A land dispute is apparently behind violence that left 30 dead near the Sari village, in north-west Burkina Faso, along the border with Mali, based on a toll released by Burkina’s Territorial administration minister Jérôme Bougouma reported by the local ‘Observateur Paalga’ newspaper.
According to the same source, tension escalated Monday between people from the Peul ethnic group, traditionally herders, and Dogon farmers originally from Mali. Dozens were injured in the fighting, several homes were torched and property looted. After the clashes, between 800 and a thousand Peul took refuge in Banh, 30km from Sari, claiming that their homes were attacked by the Dogon. The Peul had protested that the Malian farmers had sowed grazing land for their livestock.
Banh administration sources explained that the two ethnic groups have coexisted in the border zone for at least four decades and tensions are cyclical. According to some observers, tension also escalated due to the conflict underway in Northern Mali, which pushed hundreds of people to seek refuge in Burkina Faso territory. In addition to the social-economic pressure of the arrival of Malians, also a drop in farm production and rise in food prices have contributed.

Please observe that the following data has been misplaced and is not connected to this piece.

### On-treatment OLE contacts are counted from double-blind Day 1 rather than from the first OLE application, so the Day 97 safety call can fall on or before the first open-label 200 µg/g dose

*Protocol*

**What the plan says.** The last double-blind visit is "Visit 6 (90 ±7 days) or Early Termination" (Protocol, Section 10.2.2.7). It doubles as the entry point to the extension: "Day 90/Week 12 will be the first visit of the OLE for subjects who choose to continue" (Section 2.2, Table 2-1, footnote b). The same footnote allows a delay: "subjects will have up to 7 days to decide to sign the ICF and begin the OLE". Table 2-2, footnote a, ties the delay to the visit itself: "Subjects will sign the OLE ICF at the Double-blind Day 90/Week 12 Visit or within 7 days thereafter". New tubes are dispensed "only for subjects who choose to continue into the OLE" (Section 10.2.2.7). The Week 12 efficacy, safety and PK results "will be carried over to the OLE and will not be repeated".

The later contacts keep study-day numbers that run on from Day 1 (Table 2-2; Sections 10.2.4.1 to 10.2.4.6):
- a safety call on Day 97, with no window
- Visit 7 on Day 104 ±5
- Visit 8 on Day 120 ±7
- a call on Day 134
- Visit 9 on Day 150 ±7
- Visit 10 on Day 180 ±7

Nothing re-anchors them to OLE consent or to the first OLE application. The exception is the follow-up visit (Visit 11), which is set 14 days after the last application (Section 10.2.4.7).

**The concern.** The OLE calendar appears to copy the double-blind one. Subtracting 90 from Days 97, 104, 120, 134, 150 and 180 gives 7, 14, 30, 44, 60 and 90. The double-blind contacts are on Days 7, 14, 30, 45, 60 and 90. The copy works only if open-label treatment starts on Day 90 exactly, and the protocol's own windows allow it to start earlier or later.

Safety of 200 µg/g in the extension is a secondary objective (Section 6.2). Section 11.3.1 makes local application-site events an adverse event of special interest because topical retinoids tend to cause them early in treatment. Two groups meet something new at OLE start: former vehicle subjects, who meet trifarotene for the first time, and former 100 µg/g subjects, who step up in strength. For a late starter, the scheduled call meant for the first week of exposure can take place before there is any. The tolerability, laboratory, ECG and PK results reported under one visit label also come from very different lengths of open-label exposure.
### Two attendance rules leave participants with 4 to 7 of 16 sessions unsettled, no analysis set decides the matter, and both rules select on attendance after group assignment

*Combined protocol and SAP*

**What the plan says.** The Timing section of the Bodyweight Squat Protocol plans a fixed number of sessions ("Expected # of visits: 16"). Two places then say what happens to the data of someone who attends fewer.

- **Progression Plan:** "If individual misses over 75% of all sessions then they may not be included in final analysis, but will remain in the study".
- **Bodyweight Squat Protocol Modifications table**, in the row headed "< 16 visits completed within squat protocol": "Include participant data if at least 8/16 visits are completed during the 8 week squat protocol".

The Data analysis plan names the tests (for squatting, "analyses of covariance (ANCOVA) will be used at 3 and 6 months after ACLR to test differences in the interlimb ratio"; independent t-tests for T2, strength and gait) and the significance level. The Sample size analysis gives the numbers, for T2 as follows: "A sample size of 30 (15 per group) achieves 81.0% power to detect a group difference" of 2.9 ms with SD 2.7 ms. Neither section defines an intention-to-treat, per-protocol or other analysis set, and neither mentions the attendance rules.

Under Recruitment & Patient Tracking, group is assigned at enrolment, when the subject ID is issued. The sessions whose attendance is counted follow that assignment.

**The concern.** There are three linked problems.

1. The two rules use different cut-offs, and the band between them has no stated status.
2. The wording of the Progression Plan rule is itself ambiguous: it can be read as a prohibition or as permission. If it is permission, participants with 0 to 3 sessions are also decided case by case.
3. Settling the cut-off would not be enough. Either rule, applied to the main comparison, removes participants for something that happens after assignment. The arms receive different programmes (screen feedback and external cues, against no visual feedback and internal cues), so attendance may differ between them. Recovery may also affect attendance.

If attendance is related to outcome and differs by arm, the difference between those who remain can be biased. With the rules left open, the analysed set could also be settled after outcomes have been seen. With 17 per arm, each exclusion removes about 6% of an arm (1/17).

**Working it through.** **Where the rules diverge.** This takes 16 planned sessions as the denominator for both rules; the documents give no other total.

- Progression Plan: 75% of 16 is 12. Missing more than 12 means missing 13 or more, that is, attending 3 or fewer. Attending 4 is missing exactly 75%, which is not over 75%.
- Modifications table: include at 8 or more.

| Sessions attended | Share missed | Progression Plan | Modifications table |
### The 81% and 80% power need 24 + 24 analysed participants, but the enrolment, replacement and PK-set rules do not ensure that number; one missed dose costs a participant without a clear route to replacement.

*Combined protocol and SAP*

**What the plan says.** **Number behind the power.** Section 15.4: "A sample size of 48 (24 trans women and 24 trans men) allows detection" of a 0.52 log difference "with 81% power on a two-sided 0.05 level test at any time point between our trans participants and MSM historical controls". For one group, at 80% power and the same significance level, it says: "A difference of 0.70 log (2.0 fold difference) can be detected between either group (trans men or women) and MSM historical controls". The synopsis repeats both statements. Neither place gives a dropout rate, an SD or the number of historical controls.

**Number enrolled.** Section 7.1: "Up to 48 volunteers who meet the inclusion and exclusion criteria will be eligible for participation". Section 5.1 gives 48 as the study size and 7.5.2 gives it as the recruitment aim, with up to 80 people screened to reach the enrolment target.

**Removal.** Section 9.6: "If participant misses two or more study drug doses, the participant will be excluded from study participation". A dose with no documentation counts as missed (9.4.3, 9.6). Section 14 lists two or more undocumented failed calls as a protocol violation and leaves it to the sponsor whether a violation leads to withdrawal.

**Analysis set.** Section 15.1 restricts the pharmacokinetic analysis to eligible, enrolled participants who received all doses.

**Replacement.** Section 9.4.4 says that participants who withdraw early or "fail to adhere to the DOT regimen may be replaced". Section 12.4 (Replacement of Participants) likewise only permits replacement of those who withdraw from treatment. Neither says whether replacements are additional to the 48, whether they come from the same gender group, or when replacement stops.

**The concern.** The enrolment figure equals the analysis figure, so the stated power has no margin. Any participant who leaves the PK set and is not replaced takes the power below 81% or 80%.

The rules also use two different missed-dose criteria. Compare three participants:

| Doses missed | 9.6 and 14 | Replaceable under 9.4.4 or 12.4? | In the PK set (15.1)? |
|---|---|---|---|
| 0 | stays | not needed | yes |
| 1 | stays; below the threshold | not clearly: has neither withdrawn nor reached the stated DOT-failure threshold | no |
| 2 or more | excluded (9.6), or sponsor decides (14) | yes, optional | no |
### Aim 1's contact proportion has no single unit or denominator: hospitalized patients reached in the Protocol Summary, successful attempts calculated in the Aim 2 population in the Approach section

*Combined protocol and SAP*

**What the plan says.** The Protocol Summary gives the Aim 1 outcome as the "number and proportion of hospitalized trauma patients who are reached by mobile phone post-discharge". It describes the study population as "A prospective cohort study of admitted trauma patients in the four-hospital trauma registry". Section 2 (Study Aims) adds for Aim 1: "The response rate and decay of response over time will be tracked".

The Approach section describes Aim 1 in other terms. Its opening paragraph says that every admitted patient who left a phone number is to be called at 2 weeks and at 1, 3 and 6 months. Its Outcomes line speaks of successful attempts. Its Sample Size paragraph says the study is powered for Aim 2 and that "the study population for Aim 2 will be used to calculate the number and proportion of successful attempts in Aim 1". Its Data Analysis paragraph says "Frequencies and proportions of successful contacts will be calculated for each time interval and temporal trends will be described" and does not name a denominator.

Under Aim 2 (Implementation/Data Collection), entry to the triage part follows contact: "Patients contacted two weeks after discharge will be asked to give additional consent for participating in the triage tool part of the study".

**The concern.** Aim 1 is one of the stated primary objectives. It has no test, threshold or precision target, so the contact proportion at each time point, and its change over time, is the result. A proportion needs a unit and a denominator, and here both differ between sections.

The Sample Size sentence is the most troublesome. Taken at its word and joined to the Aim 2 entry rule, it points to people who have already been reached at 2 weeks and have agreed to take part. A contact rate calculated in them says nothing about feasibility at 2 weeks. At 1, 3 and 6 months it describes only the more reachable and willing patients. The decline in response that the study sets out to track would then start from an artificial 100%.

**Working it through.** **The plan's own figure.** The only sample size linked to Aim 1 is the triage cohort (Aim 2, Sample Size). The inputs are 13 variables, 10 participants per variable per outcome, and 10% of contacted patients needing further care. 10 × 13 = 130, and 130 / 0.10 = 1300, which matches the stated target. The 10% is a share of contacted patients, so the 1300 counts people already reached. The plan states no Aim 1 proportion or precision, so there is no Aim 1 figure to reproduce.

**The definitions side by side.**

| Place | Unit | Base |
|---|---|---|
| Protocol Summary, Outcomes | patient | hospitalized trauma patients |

Burkina Faso’s minister Bougouma stressed that “the absence of a representative on the Malian side to mediate between the two communities is delaying a solution”. Since the end of March the northern regions of Mali, cut off from the South and in conflict with Bamako, are controlled by Tuareg rebels and Islamic groups.
About the author: MISNA
MISNA, or the Missionary International Service News Agency, provides daily news ‘from, about and for’ the 'world’s Souths', not just in the geographical sense, since December 1997.